Sunday, October 28, 2012

Travelling for treatment, not tourism

 before
after
More renovation pictures arrive. It's hard to believe this is the same unlovely back patio and guestroom we started with almost three years ago, when we bought the house.

Almost every day I click back through the pictures Victor emailed to us, and feel transported to a warmer place and a more relaxed state of mind.

With the guest suite, the crushed-stone patio and its newly planted bougainvillea and oleander, it's easy to imagine lazy days hanging out by the pool with visiting friends and relatives. It's becoming the kind of tropical scene that lures so many of us to Mexico.

These days, though, my mind is preoccupied with a different enterprise that's drawing thousands of Canadians and Americans south of the border: medical tourism. Instead of afternoons by a pool, I daydream about gleaming white hospitals and sketchy strip mall clinics, dental implants and bariatric surgery. I follow the discussions about the relative merits of vertical sleeve gastrectomy versus Roux-en-Y . I pore over patient reviews of bariatric and cosmetic surgeons, of happy outcomes and, sometimes, life-threatening complications. I post messages on patient forums and contact support groups. I'm making travel arrangements, not for Mérida this time, but for the west coast of Mexico.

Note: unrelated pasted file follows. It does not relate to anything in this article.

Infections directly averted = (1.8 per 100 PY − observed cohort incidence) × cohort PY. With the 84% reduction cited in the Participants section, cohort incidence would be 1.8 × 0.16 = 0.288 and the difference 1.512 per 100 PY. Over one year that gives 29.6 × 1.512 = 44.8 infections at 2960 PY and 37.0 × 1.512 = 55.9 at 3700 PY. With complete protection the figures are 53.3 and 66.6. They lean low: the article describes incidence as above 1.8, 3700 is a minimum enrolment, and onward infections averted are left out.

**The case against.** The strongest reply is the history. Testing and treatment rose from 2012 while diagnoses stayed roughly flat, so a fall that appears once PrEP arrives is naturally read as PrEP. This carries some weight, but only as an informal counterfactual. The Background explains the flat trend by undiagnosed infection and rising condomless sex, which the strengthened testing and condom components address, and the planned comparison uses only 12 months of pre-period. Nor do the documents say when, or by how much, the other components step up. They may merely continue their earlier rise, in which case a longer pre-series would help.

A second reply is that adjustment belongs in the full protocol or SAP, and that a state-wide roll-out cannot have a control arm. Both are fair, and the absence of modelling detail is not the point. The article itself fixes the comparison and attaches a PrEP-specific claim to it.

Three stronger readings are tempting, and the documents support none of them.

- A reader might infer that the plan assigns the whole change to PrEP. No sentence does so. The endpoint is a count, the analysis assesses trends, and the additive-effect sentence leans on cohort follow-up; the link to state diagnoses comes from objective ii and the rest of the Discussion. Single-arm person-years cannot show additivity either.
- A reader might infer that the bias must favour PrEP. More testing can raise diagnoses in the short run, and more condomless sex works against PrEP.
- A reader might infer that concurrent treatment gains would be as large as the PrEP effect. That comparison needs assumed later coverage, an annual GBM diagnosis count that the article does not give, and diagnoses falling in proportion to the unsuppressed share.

I should explain. I'm not in the market for treatment myself (although it's tempting to see about getting a bargain on a crown for one bothersome back molar). Instead, I'm exploring the world of medical tourism as a journalist for CBC radio.  I've been seeking Canadian patients who can share their stories about why they need to leave the country that's so boastful of its universal health care, to pay out-of-pocket for medical treatment in an unfamiliar land.

One thing I'm learning: It's nobody's first choice to go to Tijuana for major stomach surgery. Or to India for hip resurfacing, or Costa Rica for vein angioplasty. The "tourism" part of the medical tourism tag tends to be a bit of a misnomer.

By the way, if you're a Canadian who's travelling to Mexico or another country for treatment, I'd love to hear from you. You can reach me at deborahwilso at gmail dot com (it's not a typo, there's no "n" in the address).